To drive or not to drive?
The Aspen Times
Aspen CO, Colorado
ASPEN ” The beginning of school this fall has brought a familiar Aspen sight ” gridlock at the roundabout on Highway 82.
Certainly, the highway’s paving contributed significantly to last week’s afternoon back-ups, which at one point Thursday afternoon stopped cars for 14 blocks. Still, most motorists approaching the roundabout last week couldn’t help but notice the long line of vehicles trying to merge from the direction of Aspen’s school campus on Maroon Creek Road.
Aspen Superintendent Diana Sirko has responded to traffic concerns in part by ensuring that district staff continue discouraging parents from driving. But she said the district also struggles with the fact that, for safety reasons, it can’t make it too inconvenient to drop off or pick up children.
“It’s possibly safer,” said Sirko of this year’s campus and traffic plan. “But I don’t know if it’s better. In many ways it accommodates more drop-offs.”
The district continues to work on vehicle-related issues on the campus, Sirko said. But she argued that the district needs the support of parents to cut down on traffic.
“We understand there are times you need to drop off your children,” she said, citing the example of a child with an unwieldy school project.
But she asked that parents closely examine those times, noting that she’s aware of several parents who live very close to school and continue to drive their children on a daily basis.
A few years ago, she said, she tried a campaign against driving. It helped for a while, she thought, but soon parents reverted to old habits.
During the recent construction phase, parents were again very helpful about not driving, Sirko said. But this fall, she noted, on any given morning, there are more than 100 parents dropping their children off at school.
In changing the campus’s traffic plan, one of the focuses has been safety, Sirko said.
Requiring high school students to park in the lower lot, for example, mixes fewer pedestrians and student drivers, as some students walk in from the Five Trees subdivision. The district has also added a sidewalk on its property to make walking safer for students who travel from that area.
Others changes have been geared toward easing the parking situation. Students in their junior year, for example, are no longer allowed to park on campus. That change was implemented last year, said Sirko ” but it was enforced with placards that could easily be moved from car to car. This year, the district is instead using what it hopes will be a more successful sticker program.
Juniors now park at the Tiehack lot thanks to an agreement with the Aspen Skiing Co. In turn, Skico uses the school lot for overflow parking on weekends.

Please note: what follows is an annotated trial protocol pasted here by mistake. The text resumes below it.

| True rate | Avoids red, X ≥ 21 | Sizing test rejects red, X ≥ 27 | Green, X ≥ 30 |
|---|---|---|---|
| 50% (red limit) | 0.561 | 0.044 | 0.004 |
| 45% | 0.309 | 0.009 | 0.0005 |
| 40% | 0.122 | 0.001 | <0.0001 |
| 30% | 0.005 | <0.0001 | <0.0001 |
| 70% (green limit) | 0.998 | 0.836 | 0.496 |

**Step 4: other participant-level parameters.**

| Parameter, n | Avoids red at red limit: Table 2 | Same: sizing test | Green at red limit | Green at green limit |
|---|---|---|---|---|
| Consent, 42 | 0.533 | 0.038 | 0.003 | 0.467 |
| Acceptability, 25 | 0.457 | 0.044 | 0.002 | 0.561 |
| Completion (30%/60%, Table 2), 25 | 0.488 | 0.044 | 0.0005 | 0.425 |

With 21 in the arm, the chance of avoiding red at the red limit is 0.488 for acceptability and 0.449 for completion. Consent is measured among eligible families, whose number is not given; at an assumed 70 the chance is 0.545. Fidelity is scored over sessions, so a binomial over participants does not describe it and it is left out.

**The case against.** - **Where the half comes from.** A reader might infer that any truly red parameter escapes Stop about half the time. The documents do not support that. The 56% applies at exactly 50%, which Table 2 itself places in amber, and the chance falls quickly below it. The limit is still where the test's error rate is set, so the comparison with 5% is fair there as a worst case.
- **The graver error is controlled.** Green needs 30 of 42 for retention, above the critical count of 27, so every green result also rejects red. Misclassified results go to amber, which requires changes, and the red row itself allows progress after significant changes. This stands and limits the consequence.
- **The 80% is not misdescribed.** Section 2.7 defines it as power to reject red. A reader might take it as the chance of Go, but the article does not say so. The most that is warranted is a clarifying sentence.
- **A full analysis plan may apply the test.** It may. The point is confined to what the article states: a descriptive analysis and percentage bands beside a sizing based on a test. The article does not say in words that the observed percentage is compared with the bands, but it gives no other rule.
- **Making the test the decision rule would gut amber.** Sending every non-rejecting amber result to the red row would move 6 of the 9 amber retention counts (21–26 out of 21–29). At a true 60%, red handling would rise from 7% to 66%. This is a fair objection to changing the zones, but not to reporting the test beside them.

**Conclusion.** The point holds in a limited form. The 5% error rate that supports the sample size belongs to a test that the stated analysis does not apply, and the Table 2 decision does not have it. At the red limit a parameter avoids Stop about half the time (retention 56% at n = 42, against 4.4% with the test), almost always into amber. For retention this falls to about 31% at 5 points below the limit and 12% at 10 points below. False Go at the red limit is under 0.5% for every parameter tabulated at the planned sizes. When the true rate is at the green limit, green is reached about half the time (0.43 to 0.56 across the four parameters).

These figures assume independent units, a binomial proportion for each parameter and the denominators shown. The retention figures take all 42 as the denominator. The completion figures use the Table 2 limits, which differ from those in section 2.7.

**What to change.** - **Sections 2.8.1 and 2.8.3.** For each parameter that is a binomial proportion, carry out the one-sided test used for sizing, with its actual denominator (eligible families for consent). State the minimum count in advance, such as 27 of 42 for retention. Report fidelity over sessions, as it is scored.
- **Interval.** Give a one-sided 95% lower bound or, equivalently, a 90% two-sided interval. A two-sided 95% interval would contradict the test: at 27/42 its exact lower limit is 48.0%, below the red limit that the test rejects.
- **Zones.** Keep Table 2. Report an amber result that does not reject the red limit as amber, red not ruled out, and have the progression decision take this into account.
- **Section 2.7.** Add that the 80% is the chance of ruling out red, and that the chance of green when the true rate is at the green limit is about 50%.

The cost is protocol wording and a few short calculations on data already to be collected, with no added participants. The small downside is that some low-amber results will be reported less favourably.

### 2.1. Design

Parking enforcement so far this year has involved police officers issuing warning tickets. However, the officers have no jurisdiction in the school lot, so potential booting of cars that have been marked with a warning ” the district’s chosen method of enforcement this year ” will have to be done by the district, she explained.
Sirko expected that vehicles most likely to be booted would belong to students who are either juniors who have parked on campus or seniors in the upper lot ” or local skiers who try to park in the lot during the week.
Several of both the new and old district solutions are geared toward encouraging people not to drive to campus at all.
In 2005, the district instituted a “teacher” bus for those who live downvalley. It has gained popularity after several years, Sirko said, and now carries between 28 and 30 teachers per day to the campus. Driven by a teacher, the bus comes up from Carbondale and stops at several locations in between.
And at a recent school board meeting, Sirko argued that 90 percent of students in the district have school-bus service available to them. Many districts, she said, only provide transportation to students within a two-mile radius.
Only about 50 percent of Aspen students take advantage of that transportation, however.
Sirko offered several reasons for that percentage: older kids don’t like riding the bus; some children don’t like being picked up early by the bus; and parents who live downvalley and work in Aspen often find it easier to drop their children off.
Another reason is that students involved in after-school activities often can’t take a school bus.
The district has looked into activity buses, said Sirko, but she argued that with school activities so spread out, such a solution may not be practical.
Sirko said a district goal is start a conversation with the Roaring Fork Transportation Authority.
“We need to forge more communication,” she said.
The district would like to be able to provide bus passes to students at reduced rates, she said.
Many students currently only have the option of being dropped off at the roundabout or the Aspen Recreation Center. If it could be done safely, she’d love to see a midpoint drop-off, she said.
The district’s ultimate focus involves safety improvements and the ease of its on-campus traffic flow ” along with trying to provide incentives for not driving, Sirko said.
The latter hasn’t been “too successful,” she readily acknowledged.
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